For example, i am purchasing a travel trailer with off grid capacity – do you use a portable solar unit or water purification systems? I just bought my son a small solar charger for his cell phone – reviews were good; do you use something like that for your laptops or phones? What brand is your hippie-dippie soap?

    When i hit the trail leaving Oregon for the east-coast in Spring 2017, I plan to also blog about my travels thru small towns and off the beaten paths including visiting federal lands & parks. Great to connect online to attempt to find others like me, gain resources and pick up travel tips/hacks as well as to keep my children, friends & family aware that i’m still alive and well.

    Best of luck and if you are anywhere near Salem, Oregon in the next 6 months, drop me a line and you can stay w me for another unpublished Free Night, with amenities!
    Gypsy Joan of the Travelin’ Towers

    • Cees

      Gypsy Joan! Thank you so much for the amazing note! We are so happy that you are heading out on your own adventures!

      We love that you are getting a little travel trailer! For us, the best thing that we have done (finance wise) was set up solar for our rig. We have 4×100 watt solar panels on the top of the RV. These charge two batteries that are wired into an inverter and can be used to charge anything. It has kept us from having to plug in and pay for campsites. You can read a little more about our build here.

      The hippy dippy soap is Dr. Bronners – they have tons of different fragrances are are the best thing ever. We literally use it for everything.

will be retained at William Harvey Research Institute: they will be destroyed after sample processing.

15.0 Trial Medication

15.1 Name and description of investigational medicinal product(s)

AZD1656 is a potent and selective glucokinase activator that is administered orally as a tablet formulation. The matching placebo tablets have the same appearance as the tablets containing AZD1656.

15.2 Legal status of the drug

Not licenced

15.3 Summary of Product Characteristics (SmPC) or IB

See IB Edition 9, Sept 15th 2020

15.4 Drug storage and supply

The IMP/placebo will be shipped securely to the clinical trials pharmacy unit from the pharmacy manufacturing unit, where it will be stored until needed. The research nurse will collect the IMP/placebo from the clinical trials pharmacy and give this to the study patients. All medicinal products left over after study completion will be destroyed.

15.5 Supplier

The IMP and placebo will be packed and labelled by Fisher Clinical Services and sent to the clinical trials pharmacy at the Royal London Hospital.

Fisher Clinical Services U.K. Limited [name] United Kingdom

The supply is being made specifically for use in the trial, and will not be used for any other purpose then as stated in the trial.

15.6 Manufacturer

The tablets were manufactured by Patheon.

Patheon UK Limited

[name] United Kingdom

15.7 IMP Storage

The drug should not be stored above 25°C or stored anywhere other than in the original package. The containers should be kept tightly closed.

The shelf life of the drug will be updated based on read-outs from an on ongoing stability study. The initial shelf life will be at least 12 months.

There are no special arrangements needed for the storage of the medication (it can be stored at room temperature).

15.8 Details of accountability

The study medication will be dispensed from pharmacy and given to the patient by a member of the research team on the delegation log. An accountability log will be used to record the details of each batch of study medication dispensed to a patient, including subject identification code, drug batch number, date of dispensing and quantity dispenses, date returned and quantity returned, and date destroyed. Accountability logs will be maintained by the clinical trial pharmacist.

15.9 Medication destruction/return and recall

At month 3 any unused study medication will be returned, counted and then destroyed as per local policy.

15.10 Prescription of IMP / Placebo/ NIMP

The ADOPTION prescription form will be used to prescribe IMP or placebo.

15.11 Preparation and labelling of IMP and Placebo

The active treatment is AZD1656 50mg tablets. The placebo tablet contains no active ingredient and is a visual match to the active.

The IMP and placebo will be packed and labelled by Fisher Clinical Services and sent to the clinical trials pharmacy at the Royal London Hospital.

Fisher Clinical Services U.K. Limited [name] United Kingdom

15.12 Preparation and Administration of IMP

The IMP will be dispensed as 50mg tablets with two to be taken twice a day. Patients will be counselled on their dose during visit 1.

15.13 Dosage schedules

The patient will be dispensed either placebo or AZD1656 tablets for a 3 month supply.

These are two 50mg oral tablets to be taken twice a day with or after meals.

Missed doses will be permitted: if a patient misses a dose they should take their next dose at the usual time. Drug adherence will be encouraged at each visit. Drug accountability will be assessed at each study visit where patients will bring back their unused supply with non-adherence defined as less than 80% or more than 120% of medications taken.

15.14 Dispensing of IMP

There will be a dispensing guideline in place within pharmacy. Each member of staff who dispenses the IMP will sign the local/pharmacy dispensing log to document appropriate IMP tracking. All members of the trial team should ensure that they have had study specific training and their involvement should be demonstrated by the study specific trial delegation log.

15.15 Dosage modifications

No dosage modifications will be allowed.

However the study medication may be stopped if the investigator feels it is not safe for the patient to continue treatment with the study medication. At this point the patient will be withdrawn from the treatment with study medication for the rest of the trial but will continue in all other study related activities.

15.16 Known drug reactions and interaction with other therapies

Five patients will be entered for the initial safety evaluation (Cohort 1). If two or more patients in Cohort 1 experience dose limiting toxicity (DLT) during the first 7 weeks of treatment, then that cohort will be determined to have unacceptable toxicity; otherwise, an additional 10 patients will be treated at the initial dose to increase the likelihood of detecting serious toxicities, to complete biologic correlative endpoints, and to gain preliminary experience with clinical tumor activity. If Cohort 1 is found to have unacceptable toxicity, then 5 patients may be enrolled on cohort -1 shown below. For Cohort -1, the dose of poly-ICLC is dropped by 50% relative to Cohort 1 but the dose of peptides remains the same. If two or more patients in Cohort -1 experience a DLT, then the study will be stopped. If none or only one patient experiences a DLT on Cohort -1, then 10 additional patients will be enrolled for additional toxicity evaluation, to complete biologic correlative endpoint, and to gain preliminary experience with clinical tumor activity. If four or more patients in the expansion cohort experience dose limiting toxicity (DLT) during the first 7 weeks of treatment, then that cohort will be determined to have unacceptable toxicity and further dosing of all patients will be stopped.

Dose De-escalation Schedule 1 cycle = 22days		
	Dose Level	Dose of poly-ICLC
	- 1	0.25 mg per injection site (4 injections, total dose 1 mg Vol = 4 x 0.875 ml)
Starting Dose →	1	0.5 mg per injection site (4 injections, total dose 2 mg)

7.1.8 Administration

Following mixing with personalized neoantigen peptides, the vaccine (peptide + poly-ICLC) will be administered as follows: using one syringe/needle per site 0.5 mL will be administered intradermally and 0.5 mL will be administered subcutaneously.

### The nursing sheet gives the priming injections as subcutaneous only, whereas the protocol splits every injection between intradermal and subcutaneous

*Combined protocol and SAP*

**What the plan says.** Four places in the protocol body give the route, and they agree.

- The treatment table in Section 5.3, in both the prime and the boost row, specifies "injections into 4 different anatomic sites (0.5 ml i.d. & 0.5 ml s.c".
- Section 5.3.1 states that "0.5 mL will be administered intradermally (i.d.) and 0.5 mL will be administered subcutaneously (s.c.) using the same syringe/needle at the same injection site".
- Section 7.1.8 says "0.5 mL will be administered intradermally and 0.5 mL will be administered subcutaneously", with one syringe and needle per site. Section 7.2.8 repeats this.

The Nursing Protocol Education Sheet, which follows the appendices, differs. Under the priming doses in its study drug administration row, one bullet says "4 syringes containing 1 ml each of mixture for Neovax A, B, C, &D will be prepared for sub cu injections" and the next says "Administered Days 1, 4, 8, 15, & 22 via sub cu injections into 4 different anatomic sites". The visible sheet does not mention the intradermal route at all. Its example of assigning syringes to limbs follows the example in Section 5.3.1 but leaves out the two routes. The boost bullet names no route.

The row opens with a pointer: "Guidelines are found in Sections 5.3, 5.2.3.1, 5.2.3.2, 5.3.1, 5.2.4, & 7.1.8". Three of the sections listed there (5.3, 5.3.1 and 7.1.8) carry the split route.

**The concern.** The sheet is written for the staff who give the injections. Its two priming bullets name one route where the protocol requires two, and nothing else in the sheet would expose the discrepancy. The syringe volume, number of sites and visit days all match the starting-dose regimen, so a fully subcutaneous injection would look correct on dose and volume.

Good luck getting everything ready! Let us know if we can help in any way!

  2. Really enjoying your blog! And it turns out I was at Lassen with friends on the same weekend, although it looks like you summited later in the day than we did. (We actually saw someone who brought their cat up to the top of Lassen, which irked the member of our group who used to be a Park Ranger – I’m glad you’re more rules-conscious when it comes to Vladimir!) If you have a chance to go back, Bumpass Hell is well-worth the hike.

    • Cees

      Thanks! Man – that’s crazy we were at Lassen at the same time. That was one of the more epic hikes we have done on the trip. Such a great place. Vlads was sad he couldn’t come, but he knows the rules are the rules. Haha

      • It is an amazing hike! Bit of a slog if you have to go through snow, though. If you’re ever back in California and would like to take a geologist along on a hike, feel free to look me up! (Especially if it’s one where Vlad can come along – I have dreams of getting my cat out hiking with me and I’d love to see how it’s done.)

        • Cees

          Thanks for the Geology tour invite! I am VERY interested in Geology – that would be a blast! Madison is from The Bay Area, so we will be around there after the trip for sure!